BEN A: Yeah. I think that's really well put. We wrote it in winter, it was the end of 2022, and we had been really wanting to curate a body of work in that way, sort of all being together. We went through a lot of phases of trying different recording techniques and writing techniques and demoing, at this point, probably hundreds of songs just in a bedroom. But to really be in the room with each other and really hear songs fill up a house, I feel like there's a really strong test for us. Ultimately, with every new body of work you put out, you want to hopefully improve, whether it's not in the public eye, just as a student of music. And so to give ourselves to be given that opportunity to just be able to be together like that, I think was why it only needed two weeks. And obviously all the production work came after that. Spent the next six months of the beginning of 2023, producing them, recording 'em, continuing to collaborate with some people on this album, which was very new for us. We haven't had this many collaborators in the project ever. So it was a lot of new experimentation. It was a lot of things that I think we wanted to do for the first time, and a lot of things that we had to do in terms of collaboration to push ourselves out of our comfort zones and have a little more faith in things outside of ourselves at the same time. It's a cool process.

MSM: So this will be a question for everyone: If you had to pick out your favorite song or lyrics from the upcoming album, what would they be?

BEN R: I guess for me, my favorite song is "Keep My Blood", the last track on the album, and it is, definitely, Quarters of Change at their finest, and I don't even know, it's a bit of an odyssey. That's all I'll say.

JASPER: Favorite song for me is probably "Heaven". It's just because I feel like it really shows our chops that we've attained since the last album. And yeah, I just think the playing on it is really sick and we've really grown as musicians a lot since the last record. And there's some cool bounces in there, some new pedals and yeah, I like that one.

BEN A: I'm trying to think. My favorite lyric is probably in "What I Wanted". I think that second verse is really strong. "Too many tears have gone to waste, I've filled up a piggy bank with hearts, lies, and all of my mistakes." That one would always resonated with me.

BEN A: Really good imagery and very honest and just painting a picture of a feeling.

MSM: Okay. What are your future goals and aspirations as a band? Where do you see yourself in five years?

BEN A: Stadiums. We love playing music. We know that live is our asset, and to be able to sort of connect with that many people is our dream. We try to write stadium rock worthy music, and I think just continuing to create really honest work. I think as long as we're continuing to do it, the four of us, and really take the time to sit and work together and cut our teeth a little bit on pushing the boundaries of what we've done before, things will always grow, and no doubt we'll get there.

MSM: And I think what you said about honest music, I think that's going to help you get there. That'll really help you connect, people can tell when it's authentic.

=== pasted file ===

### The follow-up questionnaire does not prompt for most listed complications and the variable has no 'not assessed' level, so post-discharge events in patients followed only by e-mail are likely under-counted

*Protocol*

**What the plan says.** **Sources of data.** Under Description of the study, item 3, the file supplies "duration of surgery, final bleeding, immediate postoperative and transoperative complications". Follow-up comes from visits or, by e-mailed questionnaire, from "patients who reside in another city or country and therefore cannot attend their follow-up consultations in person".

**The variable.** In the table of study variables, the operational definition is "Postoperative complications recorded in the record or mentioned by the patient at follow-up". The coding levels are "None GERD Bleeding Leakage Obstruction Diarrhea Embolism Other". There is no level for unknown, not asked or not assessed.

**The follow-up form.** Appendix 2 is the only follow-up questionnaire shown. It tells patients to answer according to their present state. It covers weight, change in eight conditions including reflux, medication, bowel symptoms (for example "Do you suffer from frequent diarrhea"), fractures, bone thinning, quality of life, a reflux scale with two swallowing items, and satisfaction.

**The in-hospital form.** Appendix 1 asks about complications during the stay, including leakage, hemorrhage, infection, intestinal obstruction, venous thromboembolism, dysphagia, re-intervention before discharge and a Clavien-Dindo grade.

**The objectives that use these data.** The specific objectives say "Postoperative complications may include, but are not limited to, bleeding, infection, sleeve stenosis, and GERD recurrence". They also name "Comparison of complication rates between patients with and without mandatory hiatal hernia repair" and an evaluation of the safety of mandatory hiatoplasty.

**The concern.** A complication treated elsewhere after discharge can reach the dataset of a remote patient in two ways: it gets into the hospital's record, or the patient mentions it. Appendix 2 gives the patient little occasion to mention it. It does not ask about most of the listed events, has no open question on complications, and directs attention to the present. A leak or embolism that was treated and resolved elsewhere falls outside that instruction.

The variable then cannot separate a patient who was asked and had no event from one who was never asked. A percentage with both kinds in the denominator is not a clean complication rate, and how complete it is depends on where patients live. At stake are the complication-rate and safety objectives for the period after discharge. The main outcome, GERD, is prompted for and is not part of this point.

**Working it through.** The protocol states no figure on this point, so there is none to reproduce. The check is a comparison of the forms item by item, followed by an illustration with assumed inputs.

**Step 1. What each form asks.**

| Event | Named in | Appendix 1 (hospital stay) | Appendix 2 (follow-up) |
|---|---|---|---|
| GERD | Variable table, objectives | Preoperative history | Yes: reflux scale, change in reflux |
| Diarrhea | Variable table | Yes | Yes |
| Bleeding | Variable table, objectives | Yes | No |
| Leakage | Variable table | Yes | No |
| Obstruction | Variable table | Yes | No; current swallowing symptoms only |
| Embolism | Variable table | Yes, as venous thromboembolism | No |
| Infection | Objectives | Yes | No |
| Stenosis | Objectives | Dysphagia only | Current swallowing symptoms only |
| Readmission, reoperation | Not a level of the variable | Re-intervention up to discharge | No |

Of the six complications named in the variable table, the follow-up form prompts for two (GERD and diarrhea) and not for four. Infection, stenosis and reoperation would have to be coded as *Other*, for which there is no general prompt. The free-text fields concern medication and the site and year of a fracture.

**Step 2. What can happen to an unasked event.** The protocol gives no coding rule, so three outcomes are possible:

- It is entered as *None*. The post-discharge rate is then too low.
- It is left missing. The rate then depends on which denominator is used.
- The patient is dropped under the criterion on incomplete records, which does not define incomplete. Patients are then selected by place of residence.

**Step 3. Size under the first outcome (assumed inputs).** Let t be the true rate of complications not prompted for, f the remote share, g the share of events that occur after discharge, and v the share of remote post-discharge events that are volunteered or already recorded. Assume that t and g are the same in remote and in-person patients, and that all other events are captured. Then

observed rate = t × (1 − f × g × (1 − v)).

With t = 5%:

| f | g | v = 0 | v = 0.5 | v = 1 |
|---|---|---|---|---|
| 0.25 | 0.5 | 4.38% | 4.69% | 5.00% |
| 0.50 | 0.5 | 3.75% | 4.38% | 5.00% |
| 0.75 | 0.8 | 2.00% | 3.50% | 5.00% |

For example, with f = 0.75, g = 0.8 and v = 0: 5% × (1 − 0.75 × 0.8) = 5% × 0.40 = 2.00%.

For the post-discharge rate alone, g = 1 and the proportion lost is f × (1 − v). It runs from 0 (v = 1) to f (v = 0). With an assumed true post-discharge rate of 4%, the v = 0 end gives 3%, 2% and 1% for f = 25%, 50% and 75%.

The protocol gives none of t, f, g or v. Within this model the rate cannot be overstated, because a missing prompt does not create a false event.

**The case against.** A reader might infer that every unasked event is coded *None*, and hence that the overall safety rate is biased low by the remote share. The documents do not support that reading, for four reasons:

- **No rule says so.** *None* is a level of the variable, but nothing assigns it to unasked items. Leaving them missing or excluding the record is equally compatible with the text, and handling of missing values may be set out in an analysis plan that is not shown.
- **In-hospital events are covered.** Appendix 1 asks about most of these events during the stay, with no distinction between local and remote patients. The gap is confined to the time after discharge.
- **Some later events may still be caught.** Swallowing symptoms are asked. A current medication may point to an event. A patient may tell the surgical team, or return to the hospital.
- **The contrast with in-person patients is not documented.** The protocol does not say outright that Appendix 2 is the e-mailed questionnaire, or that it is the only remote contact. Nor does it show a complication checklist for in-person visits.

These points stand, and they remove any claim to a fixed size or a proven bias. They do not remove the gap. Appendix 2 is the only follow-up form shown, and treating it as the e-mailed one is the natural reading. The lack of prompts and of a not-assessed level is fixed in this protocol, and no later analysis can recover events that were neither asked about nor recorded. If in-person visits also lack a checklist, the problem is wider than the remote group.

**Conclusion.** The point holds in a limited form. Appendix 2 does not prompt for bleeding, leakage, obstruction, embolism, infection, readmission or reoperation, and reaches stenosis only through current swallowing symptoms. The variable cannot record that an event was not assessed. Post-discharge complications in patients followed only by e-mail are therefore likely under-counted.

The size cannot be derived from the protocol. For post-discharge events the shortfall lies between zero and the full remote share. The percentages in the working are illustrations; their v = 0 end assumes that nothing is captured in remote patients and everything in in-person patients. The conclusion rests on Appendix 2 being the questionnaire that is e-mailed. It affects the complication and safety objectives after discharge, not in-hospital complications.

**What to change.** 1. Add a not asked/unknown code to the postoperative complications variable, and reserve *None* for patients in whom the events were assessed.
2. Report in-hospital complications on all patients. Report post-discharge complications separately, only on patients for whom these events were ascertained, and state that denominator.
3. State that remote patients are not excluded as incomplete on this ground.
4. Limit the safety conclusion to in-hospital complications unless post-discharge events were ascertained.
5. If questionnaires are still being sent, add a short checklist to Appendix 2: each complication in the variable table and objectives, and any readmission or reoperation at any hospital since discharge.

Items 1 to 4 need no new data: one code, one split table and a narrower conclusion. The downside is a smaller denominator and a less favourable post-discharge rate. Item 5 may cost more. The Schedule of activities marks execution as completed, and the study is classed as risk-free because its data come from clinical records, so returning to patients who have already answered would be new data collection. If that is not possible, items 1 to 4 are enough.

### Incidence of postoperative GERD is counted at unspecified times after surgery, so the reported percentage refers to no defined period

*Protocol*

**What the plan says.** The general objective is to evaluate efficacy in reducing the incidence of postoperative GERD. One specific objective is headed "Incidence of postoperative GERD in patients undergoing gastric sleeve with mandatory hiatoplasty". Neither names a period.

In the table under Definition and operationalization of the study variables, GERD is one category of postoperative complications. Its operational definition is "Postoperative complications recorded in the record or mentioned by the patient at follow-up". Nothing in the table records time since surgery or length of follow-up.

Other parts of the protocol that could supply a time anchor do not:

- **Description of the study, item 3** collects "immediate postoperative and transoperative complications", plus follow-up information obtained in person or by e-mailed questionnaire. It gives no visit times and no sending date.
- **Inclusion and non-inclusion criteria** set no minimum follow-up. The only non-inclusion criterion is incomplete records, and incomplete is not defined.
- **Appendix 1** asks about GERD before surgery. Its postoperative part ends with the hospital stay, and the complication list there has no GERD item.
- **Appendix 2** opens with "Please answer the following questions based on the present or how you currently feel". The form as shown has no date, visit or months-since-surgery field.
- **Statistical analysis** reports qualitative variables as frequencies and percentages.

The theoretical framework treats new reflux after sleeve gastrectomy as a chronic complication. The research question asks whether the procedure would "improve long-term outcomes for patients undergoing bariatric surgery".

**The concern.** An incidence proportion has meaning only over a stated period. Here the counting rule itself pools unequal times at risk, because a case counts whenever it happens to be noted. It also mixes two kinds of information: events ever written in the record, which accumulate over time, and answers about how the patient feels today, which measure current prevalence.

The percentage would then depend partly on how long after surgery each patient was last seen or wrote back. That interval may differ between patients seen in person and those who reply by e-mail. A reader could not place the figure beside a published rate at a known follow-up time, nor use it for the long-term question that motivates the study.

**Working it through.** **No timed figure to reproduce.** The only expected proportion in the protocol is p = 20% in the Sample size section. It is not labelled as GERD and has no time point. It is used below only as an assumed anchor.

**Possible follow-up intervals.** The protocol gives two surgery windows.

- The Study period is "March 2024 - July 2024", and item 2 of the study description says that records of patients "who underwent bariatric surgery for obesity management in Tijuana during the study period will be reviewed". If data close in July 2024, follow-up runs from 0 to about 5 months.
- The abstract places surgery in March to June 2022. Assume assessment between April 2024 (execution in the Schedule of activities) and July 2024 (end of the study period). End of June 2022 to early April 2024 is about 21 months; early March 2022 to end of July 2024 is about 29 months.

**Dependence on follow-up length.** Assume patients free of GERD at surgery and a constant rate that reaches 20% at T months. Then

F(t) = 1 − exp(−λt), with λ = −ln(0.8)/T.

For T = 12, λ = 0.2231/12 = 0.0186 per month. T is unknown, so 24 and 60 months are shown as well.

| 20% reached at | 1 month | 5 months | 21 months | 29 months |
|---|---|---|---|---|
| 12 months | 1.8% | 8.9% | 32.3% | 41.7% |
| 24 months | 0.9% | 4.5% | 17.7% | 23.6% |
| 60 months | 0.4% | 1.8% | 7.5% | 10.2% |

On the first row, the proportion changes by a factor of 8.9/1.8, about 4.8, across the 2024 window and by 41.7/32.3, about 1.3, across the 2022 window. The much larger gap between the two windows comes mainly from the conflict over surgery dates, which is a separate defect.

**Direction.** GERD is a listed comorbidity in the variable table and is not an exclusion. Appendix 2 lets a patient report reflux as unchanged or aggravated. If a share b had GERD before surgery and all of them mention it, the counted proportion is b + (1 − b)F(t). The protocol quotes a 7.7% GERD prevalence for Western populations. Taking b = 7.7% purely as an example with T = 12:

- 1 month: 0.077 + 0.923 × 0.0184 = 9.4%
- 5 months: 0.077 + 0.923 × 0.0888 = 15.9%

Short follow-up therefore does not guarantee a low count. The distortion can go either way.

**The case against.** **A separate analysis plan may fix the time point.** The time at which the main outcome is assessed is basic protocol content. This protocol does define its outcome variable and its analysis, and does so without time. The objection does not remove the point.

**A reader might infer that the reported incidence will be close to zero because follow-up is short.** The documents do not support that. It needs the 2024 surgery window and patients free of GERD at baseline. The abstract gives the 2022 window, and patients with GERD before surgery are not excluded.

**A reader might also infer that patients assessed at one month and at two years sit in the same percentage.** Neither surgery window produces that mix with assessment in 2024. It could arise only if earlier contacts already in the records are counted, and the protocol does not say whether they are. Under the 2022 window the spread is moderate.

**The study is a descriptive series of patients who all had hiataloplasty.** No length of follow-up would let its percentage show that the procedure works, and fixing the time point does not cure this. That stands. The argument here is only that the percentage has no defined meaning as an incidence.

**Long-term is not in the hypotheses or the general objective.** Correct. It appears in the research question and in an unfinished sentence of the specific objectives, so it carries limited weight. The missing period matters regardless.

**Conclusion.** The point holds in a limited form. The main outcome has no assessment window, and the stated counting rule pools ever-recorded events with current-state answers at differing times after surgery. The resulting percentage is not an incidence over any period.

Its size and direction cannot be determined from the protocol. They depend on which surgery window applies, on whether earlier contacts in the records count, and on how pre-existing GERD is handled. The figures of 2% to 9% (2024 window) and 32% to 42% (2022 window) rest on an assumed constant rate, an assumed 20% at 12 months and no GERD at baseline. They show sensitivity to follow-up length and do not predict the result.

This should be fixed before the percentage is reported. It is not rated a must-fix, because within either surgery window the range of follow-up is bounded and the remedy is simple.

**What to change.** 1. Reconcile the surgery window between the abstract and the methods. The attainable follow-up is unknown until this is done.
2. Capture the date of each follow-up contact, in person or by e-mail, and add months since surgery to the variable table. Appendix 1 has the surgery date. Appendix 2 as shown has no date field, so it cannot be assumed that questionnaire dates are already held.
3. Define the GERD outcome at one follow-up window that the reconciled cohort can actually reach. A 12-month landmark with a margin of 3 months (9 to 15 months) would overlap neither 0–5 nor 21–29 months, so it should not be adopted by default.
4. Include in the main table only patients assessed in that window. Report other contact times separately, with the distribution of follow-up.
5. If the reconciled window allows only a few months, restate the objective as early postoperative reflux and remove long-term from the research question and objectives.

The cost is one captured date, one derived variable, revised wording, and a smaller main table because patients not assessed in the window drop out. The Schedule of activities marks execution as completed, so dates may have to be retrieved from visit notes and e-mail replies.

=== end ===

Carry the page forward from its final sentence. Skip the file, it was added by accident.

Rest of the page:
BEN R: Yeah. I feel like there's not a lot of point to writing dishonest music because ultimately that shit collapses, doesn't age.

MSM: So this may be different for each of you as well, but can you talk about a particularly memorable performance or moment in your career?

BEN R: I think the second time we played Bowery Ballroom, 20 days before our first album was going to come out, was kind of our first moment in our hometown playing our biggest sold out show yet, and really realizing, oh shit, something's happening. This feels different than before. Just when we hit the stage, that is. And I remember saying to the crowd, I guess the moment has begun, and really ever since there, just building off that. And now we're heading back to New York to play our biggest show ever at Webster Hall and sold that out as well, would just be fucking incredible. And we're so stoked on that and we're giving it our all, and I just want to make my mama proud. That's it.

MSM: All right. What is an interesting or fun fact about the band that people may not know? It can be about any of you guys individually, or the band as a whole.

BEN R: The entire band played soccer against each other in eighth grade long before we were a band.

MSM: That's cool. My last question for you guys is, is there anything else that we haven't said that you would really like to share with your fans?

BEN R: I mean, if you can just include a note thanking them, because they've been fucking incredible. They really are. The reason that I think we have the strength to continue through all the opposition and all the hard times.

BEN A: I think ultimately we do this because we love music. We do this because it's what we love to do, but ultimately, there's a whole nother realm of purpose in this thing when you have that many people believing in what you're doing, and so you're doing it for them as much as you are yourself. And so it's something to be eternally grateful for. I used to think it was so conceited when someone would get up for an award or something and say, thank you to my fans, but being here now, you really realize, hey, you wouldn't be here without them. And so it's really special to see every night, at least now.